Taking visual notes is also great for conference attendees. Sketchnotes are becoming increasingly popular among creatives and professionals alike to summarize conference discussions.
In some cases, organizations make them part of the conference through graphic facilitation. Using a skilled graphic artist to illustrate the main points of the discussion on a whiteboard in real-time keeps the audience engaged and supports visual thinking.
Another benefit of visual note taking is enhanced focus. Most of us have probably sat through a long conference or Zoom meeting and struggled to keep our minds from wandering.
Modern society can access a vast amount of information, and recent research finds that our collective attention span is decreasing. Concentrating requires a lot of self-control and doodling while taking notes can release that self-control just long enough to help you focus again.
Sketchnoting can also serve as a valuable brainstorming tool for right-brained thinkers. These big-picture types tend to be less analytical than left-brainers, making it difficult to nail down tangible ideas from their descriptive or subjective terms. Sharing information through drawings and mind maps can help them focus their visual thinking.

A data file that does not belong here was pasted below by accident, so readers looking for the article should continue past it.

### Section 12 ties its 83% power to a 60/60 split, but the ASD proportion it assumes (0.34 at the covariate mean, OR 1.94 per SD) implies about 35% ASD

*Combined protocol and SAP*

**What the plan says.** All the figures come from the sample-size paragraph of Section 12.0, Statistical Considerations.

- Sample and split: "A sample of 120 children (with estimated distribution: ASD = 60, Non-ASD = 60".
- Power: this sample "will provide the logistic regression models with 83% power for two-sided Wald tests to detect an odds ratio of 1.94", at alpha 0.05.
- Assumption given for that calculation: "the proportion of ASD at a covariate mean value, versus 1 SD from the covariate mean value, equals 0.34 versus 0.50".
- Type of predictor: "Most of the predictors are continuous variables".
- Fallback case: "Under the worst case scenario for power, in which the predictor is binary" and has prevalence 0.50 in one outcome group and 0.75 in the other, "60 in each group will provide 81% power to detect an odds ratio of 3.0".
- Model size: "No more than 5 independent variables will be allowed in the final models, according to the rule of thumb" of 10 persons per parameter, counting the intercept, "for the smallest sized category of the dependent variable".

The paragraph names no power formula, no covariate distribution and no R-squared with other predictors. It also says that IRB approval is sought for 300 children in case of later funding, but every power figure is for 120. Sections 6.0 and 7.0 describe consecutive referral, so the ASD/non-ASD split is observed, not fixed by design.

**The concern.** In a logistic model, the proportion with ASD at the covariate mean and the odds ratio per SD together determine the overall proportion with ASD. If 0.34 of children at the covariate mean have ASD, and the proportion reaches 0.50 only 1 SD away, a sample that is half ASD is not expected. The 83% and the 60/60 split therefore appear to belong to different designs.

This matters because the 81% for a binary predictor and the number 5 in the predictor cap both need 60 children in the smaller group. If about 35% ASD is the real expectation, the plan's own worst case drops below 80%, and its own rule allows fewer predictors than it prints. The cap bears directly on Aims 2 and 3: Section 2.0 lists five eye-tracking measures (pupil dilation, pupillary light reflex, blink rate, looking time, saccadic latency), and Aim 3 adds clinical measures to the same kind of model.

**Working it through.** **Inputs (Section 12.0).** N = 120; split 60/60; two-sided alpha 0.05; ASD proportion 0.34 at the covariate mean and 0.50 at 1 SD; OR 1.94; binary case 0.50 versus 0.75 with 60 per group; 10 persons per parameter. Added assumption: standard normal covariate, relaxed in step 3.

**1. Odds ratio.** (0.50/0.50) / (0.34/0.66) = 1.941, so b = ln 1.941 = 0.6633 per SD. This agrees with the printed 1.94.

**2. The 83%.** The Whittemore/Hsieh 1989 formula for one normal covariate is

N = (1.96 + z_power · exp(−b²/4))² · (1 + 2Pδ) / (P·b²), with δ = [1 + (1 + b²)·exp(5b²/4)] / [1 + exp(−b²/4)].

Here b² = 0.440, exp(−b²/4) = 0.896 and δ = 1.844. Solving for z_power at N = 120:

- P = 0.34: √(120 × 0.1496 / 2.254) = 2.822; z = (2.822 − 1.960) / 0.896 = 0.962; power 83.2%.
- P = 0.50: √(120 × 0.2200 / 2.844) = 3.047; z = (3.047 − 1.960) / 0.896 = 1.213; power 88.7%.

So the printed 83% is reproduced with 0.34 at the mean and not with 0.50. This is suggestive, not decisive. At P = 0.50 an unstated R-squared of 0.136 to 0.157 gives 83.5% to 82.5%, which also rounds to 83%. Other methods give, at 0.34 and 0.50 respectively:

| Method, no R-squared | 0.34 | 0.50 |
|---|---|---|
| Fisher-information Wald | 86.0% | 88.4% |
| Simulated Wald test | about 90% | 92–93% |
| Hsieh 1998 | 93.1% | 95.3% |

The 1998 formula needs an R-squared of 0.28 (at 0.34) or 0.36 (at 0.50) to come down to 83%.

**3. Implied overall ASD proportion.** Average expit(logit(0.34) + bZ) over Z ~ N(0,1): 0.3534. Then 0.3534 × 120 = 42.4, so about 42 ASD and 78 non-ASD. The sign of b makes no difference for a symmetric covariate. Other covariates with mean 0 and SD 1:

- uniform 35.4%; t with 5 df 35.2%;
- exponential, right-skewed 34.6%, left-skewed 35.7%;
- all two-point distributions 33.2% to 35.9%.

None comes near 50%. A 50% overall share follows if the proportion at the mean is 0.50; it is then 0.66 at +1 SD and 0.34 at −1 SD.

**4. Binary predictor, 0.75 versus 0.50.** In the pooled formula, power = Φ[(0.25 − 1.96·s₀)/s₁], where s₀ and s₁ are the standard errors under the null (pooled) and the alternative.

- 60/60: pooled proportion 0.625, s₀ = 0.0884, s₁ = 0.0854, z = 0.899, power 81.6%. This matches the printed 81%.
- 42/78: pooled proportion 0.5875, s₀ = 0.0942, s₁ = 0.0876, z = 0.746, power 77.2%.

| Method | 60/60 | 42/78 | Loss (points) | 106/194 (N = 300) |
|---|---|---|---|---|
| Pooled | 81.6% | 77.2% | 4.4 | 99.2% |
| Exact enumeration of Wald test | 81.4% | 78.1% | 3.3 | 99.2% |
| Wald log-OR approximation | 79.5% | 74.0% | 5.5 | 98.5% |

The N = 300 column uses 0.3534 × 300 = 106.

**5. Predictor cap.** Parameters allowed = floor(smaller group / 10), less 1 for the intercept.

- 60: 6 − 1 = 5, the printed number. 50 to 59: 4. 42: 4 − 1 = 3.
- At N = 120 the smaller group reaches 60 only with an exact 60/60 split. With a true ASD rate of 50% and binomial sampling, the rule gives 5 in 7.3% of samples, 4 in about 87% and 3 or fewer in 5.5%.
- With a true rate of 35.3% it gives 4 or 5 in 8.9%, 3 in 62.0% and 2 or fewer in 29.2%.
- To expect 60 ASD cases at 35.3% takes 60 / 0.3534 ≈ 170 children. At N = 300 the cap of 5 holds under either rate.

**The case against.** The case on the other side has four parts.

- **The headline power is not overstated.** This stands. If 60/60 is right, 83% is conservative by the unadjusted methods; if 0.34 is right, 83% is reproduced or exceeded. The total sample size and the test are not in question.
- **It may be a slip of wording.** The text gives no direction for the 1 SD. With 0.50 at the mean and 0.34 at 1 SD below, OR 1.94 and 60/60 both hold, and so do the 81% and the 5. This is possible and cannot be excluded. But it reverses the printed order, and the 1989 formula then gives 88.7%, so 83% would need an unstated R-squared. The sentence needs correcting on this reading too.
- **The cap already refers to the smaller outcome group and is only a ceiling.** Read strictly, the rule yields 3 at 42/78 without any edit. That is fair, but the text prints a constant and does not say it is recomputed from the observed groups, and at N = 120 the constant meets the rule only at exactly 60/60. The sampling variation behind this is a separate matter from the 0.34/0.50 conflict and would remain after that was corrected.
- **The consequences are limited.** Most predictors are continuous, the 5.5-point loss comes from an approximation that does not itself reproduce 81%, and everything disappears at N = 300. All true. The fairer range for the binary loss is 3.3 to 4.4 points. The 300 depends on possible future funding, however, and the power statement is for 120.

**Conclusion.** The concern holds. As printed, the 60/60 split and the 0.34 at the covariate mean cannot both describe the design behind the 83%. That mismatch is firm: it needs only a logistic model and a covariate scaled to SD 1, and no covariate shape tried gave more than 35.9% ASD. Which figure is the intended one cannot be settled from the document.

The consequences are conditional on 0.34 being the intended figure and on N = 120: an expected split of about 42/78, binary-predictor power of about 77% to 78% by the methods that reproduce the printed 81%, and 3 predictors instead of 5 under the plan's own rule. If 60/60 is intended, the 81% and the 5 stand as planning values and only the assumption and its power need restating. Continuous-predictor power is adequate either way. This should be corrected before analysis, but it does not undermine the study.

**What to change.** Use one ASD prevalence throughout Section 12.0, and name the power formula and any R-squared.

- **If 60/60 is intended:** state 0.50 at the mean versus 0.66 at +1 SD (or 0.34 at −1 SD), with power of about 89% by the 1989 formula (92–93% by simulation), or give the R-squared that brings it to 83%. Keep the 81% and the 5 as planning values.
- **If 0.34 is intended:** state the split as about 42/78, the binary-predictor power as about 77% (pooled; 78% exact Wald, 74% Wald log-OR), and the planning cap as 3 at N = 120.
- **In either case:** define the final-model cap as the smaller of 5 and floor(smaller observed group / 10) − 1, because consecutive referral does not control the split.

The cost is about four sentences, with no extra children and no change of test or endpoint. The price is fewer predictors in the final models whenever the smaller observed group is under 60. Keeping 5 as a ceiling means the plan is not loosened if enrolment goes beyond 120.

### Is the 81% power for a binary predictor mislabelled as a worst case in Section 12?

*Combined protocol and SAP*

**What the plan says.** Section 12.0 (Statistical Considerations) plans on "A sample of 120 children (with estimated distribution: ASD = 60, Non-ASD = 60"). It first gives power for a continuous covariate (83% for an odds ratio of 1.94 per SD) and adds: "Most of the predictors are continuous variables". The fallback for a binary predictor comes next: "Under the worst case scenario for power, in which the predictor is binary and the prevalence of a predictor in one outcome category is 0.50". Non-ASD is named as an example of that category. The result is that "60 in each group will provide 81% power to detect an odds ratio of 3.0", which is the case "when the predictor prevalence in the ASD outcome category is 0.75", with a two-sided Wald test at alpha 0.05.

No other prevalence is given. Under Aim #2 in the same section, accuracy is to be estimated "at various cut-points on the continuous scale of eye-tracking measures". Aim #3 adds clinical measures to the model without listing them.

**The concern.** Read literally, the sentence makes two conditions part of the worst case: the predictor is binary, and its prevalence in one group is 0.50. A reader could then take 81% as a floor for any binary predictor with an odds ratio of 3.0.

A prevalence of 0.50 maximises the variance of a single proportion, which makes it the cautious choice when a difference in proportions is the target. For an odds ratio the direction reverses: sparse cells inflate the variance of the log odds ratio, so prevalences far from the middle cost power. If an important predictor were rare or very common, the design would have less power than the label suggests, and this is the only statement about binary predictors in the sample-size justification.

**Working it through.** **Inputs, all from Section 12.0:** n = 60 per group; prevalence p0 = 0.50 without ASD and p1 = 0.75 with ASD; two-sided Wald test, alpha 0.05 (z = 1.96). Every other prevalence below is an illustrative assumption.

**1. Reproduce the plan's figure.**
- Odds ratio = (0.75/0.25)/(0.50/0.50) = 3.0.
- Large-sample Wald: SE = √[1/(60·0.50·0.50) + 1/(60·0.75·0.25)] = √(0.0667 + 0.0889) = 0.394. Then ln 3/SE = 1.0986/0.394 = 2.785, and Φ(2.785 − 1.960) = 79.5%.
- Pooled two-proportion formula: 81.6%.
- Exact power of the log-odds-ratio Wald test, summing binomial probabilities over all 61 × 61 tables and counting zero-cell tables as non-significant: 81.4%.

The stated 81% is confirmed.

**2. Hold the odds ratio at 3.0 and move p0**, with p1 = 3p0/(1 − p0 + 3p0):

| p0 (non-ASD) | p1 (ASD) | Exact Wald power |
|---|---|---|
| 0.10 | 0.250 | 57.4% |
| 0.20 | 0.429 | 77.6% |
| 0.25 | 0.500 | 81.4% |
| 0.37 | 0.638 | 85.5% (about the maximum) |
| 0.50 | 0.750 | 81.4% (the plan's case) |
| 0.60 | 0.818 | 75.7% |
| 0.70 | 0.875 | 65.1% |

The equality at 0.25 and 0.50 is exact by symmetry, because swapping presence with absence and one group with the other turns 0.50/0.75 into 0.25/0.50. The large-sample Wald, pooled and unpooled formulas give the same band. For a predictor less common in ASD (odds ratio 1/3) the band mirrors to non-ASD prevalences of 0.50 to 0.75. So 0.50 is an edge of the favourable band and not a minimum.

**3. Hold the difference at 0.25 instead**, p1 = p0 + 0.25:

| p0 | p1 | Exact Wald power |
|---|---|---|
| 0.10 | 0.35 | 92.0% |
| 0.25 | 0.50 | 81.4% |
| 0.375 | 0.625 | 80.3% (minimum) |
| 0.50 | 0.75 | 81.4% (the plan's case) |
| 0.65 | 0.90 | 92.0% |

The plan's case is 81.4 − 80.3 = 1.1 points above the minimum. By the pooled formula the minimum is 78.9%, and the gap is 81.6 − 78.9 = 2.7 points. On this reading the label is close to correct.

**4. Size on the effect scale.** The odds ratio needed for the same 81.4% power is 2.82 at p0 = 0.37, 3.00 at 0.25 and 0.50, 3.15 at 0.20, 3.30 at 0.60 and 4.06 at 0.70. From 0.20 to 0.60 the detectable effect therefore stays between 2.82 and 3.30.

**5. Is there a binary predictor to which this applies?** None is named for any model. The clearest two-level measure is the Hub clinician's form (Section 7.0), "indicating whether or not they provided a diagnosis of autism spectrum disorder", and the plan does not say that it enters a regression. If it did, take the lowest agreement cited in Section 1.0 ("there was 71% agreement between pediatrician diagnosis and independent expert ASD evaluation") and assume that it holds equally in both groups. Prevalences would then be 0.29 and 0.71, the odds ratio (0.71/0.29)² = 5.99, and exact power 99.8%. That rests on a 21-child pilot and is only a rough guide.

Taking notes graphically can also relax the mind. Studies have shown that visual creativity, especially doodling, boosts our focus, health, and overall happiness. Drawing and doodling can help relieve boredom, anxiety, and stress by engaging cognitive processes that combat these emotions. Motor activities like these have a calming effect similar to fidgeting and stimming (repetitive movements used for self-soothing).
If you're a visual learner, visual note taking may be right for you. Almost anyone can learn this technique, but a little preparation and effort go a long way. Check out these five easy tips to help you start a visual note-taking practice.
To get started with visual note taking, you really only need three things — a piece of paper, a writing utensil, and a willingness to try.
However, most people enjoy the fun and variety of using a few dedicated sketchnoting tools. Various tools are suitable for taking visual notes, and what you choose is your personal preference.
Before attempting the fast-paced practice of visual note taking in the wild, put in a little practice first. Practicing without the pressure of a live event will help you get a feel for the process and become comfortable sketching basic shapes and words.